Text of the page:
Data Sheets

Our Data and Plan Sheet series is made up of informative reference articles from the literature. For a modest price, Data Sheets contain information selected from our classic books or the periodical literature reprinted to provide specific information on a particular subject. Plan Sheets are for boat building projects and contain building plans. These items measure  8.5" x 11" and contain between 1 and 4 pages. Most of the Data Sheets and Plan sheets are illustrated.

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How to Build a Swim Platform (Pub. No. 7724)

If you have priced swimming platforms, you know that they are expensive. Small ones in kit form cost well over $100, and the price goes up to $600 or $700. It is not too difficult to build a swim platform for your boat, and you can save a considerable amount of money if you use marine plywood instead of teak or mahogany. Swim platforms on inboard boats are mounted close to the water, about 4 inches above the waterline. On stern-drive craft they are mounted higher to clear the drive unit when it is tilted upward. On a 22 or 24 foot stern-drive cruiser, for example, the platform is usually about halfway between the chine and the rub rail, or about in the middle of the transom. Inboard boats generally have curved transoms while sterndrive boats usually have straight transoms. This project is designed for a stern-drive cruiser with a curved transom that is 7 feet 6 inches wide. It calls for a 7 foot swim platform. But if your boat has a straight transom or a different beam, it will be easy to modify the following construction procedure for your craft.

4 page(s)

$3.50
How to Make an Anchor Line Reel (Pub. No. 7725)

Where and how to store a few hundred feet of nylon anchor line can present quite a problem on a small craft. Because a boat’s anchor line is its “emergency brake,” the anchor should always be ready for instant use. Most anchors can be carried securely and neatly outside on the craft’s forward deck. The anchor line, however, should be stored inside and out of the weather. Many boats come equipped with anchor chocks on the deck and an appropriate through-deck fitting, called a deck pipe that permits the line to be fed from the anchor through the deck’s surface and into an anchor line storage area. Below deck, a means must be provided to keep the line from tangling when stored. There is one way to keep an anchor line ready to pay out quickly, and that is to store it on a reel just like fishing line.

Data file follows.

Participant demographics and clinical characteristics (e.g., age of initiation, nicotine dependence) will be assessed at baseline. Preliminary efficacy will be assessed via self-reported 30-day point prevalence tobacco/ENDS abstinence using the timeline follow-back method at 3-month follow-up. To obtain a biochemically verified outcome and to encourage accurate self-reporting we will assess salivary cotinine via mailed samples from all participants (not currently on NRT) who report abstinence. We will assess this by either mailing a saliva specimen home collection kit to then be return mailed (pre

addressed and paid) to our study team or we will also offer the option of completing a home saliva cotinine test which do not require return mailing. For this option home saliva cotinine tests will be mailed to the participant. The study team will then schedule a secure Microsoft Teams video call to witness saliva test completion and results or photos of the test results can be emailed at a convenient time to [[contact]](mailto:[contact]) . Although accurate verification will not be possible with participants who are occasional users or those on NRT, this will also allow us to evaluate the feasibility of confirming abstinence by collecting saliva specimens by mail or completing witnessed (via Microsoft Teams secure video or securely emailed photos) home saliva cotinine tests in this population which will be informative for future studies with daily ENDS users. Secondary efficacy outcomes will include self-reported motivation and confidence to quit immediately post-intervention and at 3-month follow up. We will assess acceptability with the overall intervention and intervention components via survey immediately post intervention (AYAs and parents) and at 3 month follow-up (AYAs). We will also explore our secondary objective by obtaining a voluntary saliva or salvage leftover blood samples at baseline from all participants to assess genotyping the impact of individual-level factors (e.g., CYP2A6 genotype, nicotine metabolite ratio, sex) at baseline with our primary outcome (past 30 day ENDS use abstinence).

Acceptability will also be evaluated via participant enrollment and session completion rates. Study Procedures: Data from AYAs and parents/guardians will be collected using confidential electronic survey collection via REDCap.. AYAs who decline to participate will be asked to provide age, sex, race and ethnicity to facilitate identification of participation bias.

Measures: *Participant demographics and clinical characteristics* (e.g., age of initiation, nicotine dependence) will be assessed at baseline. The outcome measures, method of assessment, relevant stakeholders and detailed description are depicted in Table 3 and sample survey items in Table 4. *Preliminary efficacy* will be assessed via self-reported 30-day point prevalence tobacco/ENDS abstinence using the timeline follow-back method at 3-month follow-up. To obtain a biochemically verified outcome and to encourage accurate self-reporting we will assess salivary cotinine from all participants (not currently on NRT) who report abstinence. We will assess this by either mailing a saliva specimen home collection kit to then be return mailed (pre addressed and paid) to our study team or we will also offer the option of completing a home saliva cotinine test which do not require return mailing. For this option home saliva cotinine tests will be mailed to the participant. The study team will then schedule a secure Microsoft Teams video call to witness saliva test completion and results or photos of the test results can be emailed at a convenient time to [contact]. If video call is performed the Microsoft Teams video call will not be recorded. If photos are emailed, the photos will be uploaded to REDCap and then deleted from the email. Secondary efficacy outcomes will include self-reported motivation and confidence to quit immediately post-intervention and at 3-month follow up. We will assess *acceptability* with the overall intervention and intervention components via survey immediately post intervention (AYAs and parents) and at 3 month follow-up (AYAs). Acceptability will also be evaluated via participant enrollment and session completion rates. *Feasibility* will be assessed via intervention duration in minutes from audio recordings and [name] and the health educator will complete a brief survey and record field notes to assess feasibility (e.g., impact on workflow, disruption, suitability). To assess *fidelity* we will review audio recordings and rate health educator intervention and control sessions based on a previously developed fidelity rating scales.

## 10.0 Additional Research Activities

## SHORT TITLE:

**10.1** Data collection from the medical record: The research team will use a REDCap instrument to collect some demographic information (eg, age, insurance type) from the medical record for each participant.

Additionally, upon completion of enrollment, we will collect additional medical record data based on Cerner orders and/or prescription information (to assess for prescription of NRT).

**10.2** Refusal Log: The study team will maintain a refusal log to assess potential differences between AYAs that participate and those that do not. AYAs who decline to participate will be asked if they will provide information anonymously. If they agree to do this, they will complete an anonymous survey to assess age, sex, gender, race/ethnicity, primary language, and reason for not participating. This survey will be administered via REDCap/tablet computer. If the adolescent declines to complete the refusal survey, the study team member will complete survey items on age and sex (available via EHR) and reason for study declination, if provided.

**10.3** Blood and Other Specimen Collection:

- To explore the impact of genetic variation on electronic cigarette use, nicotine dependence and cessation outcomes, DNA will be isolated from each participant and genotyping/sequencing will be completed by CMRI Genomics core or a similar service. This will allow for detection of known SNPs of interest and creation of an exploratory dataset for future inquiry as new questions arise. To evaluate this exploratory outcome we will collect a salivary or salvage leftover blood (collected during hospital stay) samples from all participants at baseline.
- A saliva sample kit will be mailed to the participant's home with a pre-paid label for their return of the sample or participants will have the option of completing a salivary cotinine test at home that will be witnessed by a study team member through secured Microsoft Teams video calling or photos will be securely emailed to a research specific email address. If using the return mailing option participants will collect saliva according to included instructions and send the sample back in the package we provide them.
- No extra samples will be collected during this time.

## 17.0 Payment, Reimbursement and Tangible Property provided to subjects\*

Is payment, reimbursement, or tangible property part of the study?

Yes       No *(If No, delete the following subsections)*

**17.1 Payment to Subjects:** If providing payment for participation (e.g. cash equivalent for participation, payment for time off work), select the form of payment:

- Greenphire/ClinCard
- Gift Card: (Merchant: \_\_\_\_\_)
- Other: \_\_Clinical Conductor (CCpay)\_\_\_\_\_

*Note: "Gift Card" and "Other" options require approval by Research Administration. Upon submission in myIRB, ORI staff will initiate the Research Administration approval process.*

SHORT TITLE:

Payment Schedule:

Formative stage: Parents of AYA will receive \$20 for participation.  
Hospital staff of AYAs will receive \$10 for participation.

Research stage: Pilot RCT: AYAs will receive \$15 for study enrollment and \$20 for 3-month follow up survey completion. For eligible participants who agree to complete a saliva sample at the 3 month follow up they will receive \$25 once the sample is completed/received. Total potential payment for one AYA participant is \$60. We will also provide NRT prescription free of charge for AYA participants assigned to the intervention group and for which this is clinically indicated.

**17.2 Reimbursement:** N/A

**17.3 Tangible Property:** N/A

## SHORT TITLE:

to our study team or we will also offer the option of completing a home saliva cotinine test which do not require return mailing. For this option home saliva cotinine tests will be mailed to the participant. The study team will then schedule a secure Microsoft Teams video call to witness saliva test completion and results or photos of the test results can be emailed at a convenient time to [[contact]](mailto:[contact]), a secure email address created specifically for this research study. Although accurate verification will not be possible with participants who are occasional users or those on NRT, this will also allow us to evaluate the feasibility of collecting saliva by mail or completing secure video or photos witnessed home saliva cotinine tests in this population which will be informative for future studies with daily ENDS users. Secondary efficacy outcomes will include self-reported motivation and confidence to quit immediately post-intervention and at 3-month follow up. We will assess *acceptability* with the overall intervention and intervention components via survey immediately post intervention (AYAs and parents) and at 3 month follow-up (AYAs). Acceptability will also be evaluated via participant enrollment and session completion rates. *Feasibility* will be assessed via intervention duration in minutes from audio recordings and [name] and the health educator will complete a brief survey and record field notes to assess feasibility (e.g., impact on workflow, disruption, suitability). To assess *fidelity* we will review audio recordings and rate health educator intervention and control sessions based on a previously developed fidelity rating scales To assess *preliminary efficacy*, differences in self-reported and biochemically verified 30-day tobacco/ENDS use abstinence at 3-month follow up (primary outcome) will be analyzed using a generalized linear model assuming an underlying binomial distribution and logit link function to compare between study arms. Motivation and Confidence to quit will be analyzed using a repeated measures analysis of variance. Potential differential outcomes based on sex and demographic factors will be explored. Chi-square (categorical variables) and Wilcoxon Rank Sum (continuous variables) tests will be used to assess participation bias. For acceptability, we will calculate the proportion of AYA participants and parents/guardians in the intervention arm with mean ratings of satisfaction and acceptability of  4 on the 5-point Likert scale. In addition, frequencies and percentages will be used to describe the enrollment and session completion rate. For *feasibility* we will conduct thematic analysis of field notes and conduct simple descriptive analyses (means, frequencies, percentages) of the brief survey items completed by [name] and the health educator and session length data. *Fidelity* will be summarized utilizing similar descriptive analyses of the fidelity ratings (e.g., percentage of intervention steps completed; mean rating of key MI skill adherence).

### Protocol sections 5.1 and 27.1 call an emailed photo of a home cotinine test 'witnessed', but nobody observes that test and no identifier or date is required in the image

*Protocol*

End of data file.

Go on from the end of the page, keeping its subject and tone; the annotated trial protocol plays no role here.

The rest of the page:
3 page(s)

$3.50
Installing Cleats-Winches-Rails and Pulpits (Pub. No. 7726)

This Data Sheet deals with various methods of mounting deck fittings on fiberglass decks with foam cores, solid fiberglass decks, and wooden decks.

Mounting a cleat, winch, railing or pulpit is not generally a major project, especially if the new fitting is to be installed in a location on the deck that already has been properly reinforced. There are a number of mounting options available to the do-it-yourselfer, but they depend on the type of deck construction.

4 page(s)

$3.50
Installing a Windlass (Pub. No. 7727)

A windlass, depending on its location, poses a different installation problem for boat owners. Here, we will cover two types of installations. One is installing a windlass on a fiberglass deck. The other is installing an electric-powered windlass below deck that would be ideal for larger craft .

4 page(s)

$3.50
Adding Grab Rails to the Cabin Top (Pub. No. 7728)

Adding grab rails to the roof of a craft’s cabin is not a difficult job, and it can literally be a lifesaver for anyone working around the sides of the boat. It is possible to buy metal pipe with end and intermediate supports that can be bolted into place, but these can be difficult to locate. Two methods of making grab rails are discussed here: one is for an all-wood railing; the other is for a metal rail with wooden supports.

4 page(s)

$3.50
Building a Stabilizer--A Flopper-Stopper (Pub. No. 7729)

("FLOPPER STOPPERS")

For more than a century, various kinds of devices have been used on boats to reduce the rolling action caused by waves. The most successful stabilizers are movable fins, but they are used only on ocean liners and large, expensive yachts. Many complex systems have been developed but a simple way is to use a pair of sea anchors with weights to hold them down and add stability. This "flopper-stopper" rig consists of a pole rigged at right angles from each side of the boat with a sea anchor and weight hanging down from the end of each pole, several feet out from the boat. The farther out the anchors are placed, the more efficient they will be.

4 page(s)

$3.50
Rigging a Small Power Boat for Water Skiing (Pub. No. 7730)